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Direct Response Marketing

Editor’s Note: A Decade Later, Many Changes but Some Things Remain the Same

1 Mar, 2011 By: Thomas Haire Response


When I joined Response 10 years ago this month, one of the things I immediately found out from my co-workers, our readers and our advertisers was, “DRTV and retail don’t mix.” What a difference a decade makes!

Today, you can’t enter a Wal-Mart, Target, Walgreens or Bed Bath & Beyond (to name just a few retailers) without seeing shelves full of As Seen on TV products. At the same time, many of the top products and brands that have graced these retailers’ shelves for decades have included direct response marketing as part of their drive to retail in recent years.

One vertical market that has remained a DR stalwart in the past decade also helped shape this DR-retail convergence more than any other — housewares. As many industry insiders visit this month’s International Home + Housewares Show in Chicago, I noted that in the past decade, no fewer than 11 Response covers have featured major players in the market, including KitchenAid, the George Foreman Grill, Sunbeam, Ronco, DuPont Teflon and, this month, Euro-Pro.

But while the housewares business has remained a key for DR market insiders, the thaw between retail and DR is perhaps the most important change this business has seen in the past 10 years. The expansion of what a traditional direct response product can accomplish thanks to a retail presence (not to mention an online retail presence) has pushed traditional marketers — who once turned up their noses at the idea of DRTV — ever deeper into the space.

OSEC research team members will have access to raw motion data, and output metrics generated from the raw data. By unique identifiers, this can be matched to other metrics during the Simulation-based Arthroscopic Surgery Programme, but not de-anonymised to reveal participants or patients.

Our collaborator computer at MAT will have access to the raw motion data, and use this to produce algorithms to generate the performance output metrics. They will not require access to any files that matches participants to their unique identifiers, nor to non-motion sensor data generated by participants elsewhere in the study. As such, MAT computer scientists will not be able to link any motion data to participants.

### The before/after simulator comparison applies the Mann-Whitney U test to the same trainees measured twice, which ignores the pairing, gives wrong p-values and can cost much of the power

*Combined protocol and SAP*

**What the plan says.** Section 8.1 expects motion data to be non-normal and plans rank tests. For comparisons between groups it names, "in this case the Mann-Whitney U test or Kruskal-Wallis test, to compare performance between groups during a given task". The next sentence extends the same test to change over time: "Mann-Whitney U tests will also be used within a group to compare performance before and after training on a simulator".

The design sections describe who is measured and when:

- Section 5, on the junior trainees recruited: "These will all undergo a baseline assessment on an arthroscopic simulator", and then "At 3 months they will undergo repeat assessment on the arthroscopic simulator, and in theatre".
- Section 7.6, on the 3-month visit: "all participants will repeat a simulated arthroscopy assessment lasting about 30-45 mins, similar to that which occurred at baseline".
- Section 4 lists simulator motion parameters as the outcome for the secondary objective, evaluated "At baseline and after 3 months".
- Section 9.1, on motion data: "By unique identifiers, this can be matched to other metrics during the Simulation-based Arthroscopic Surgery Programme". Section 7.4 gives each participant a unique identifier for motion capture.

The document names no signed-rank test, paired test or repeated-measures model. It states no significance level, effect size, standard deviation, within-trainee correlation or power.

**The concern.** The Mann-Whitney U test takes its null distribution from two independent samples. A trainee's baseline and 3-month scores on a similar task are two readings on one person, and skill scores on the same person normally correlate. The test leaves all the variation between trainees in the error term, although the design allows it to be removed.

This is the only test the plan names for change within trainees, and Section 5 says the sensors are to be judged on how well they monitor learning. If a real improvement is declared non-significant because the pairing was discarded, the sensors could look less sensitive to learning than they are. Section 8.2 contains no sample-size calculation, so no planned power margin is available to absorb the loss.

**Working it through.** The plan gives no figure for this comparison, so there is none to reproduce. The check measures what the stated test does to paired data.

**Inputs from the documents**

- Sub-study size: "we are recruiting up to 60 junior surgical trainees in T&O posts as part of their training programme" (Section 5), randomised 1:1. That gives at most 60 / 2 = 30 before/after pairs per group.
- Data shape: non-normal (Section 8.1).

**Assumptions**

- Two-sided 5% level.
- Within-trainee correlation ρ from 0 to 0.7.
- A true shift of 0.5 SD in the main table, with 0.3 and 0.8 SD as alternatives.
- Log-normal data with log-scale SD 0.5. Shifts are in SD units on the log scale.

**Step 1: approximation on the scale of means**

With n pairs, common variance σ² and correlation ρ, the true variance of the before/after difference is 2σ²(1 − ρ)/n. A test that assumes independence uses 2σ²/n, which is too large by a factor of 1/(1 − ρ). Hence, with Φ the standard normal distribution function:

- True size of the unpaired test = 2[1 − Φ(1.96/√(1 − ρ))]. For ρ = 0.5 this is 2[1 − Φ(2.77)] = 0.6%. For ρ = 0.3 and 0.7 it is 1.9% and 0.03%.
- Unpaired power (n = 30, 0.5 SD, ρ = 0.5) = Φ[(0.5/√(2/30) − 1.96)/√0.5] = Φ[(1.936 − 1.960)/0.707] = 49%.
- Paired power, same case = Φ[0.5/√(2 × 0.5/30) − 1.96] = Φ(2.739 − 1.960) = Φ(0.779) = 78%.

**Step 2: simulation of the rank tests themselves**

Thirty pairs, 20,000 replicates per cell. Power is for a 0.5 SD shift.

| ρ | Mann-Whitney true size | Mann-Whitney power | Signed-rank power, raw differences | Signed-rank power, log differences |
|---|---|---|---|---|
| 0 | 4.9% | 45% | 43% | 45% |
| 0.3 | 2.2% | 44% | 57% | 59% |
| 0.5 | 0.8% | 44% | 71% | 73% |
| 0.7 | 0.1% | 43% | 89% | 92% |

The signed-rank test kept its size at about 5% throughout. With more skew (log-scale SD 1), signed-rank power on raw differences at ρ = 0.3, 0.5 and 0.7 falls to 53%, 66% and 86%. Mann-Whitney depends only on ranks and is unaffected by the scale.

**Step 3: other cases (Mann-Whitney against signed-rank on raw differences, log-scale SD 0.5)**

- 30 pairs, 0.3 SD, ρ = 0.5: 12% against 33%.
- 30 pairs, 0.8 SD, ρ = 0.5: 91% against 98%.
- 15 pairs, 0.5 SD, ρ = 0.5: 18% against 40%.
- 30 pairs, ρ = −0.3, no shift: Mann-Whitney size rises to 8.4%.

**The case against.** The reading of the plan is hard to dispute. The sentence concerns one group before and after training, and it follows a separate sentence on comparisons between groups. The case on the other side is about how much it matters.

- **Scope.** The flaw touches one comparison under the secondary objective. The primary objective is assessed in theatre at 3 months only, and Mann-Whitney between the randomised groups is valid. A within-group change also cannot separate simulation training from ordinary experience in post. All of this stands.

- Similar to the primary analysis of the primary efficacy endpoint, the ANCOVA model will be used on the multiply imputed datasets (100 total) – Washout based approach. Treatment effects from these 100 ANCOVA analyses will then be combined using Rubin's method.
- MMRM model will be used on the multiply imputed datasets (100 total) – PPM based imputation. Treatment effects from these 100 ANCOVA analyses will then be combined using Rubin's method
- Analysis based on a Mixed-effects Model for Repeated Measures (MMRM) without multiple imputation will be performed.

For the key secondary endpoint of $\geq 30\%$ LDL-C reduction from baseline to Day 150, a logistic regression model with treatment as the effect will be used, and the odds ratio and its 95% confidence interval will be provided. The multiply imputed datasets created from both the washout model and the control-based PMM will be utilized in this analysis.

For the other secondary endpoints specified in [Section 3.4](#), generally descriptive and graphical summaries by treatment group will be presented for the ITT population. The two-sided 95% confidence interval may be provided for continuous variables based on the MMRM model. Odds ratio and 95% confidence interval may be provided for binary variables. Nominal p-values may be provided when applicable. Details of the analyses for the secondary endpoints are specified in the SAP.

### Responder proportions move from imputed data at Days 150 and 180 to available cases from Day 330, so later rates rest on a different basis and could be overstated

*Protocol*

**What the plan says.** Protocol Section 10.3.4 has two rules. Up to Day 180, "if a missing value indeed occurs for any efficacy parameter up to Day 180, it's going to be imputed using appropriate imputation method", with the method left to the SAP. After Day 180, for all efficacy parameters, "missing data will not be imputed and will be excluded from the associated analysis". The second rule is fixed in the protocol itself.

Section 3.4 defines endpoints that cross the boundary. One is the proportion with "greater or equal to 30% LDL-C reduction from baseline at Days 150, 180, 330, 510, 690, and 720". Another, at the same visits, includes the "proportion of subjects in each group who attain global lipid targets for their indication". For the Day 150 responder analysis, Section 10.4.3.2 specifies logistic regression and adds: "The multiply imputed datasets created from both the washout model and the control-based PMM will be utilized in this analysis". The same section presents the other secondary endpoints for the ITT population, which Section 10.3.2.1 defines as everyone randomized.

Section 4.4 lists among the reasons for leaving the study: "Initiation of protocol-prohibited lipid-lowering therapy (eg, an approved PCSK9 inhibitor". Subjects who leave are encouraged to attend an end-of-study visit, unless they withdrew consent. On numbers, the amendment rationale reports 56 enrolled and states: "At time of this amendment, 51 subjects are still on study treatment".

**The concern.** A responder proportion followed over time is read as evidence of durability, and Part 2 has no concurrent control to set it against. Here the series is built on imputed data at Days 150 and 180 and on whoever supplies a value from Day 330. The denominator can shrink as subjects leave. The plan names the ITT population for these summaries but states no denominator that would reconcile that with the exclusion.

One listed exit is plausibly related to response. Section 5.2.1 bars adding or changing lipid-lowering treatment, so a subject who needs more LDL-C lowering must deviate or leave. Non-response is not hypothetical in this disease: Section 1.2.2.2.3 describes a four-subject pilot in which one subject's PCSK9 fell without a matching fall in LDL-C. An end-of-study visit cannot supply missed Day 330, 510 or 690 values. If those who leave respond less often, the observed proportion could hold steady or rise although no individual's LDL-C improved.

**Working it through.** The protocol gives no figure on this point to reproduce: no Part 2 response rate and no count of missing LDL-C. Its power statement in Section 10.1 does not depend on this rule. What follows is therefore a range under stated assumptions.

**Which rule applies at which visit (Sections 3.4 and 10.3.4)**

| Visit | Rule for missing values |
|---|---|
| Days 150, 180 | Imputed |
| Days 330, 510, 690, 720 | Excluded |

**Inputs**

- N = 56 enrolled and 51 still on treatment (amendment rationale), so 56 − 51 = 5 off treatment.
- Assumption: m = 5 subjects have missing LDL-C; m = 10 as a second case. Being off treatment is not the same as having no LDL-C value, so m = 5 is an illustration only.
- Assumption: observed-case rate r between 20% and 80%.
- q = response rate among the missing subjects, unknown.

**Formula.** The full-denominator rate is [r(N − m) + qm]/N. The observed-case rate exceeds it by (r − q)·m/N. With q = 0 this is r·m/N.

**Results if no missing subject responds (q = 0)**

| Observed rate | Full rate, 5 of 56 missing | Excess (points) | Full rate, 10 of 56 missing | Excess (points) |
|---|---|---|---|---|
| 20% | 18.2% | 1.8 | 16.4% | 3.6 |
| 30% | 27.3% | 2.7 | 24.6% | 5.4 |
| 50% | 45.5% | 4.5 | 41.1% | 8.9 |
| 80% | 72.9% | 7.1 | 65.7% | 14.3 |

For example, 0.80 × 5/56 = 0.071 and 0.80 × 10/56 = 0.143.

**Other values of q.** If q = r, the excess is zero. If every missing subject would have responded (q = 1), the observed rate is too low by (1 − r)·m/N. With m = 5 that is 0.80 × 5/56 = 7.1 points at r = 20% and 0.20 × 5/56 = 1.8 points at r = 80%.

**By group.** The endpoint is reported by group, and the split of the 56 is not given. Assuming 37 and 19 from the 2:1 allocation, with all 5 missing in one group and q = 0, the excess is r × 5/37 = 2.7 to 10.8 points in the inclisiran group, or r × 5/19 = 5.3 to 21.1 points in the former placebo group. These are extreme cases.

In my first Editor’s Note for the magazine, I wrote, “As a writer and editor, encountering a new industry can be difficult. Often, you find yourself covering an industry that might not be the most interesting. Or you deal with companies that aren’t exactly media savvy. But, to say that my first month on the job covering the DRTV industry was nothing like that would be a gross understatement.”

Ten years on, I’m glad to say that those words still ring true. Every day covering the direct response market is a new day. There’s always something new, exciting or different on the horizon.

So, just as I consider the change in the DR-retail relationship the most important story of my first 10 years in this industry, I am just as interested in finding what the key story of this next decade will be. Will it be the effects of mobile and social marketing on the space? Will it be a new world of on-screen (but not necessarily TV) direct response? I’m not certain, but I am certain that it sure will be an interesting ride.

I’ll close with a few more words from that first piece that still ring true about how I run the editorial part of this publication: “I’ve heard Response called the ‘Industry Bible’ by more than one of you in the last month. I plan not only on keeping it that way, but on improving its stature. I am here to serve our readership. For me to do the best job, I need to hear from you. “Response” and “interactive” are terms you’ve grown accustomed to in this business. As an editor creating a trade magazine that directly serves your needs, those two terms will always be the most important in my professional vocabulary.”


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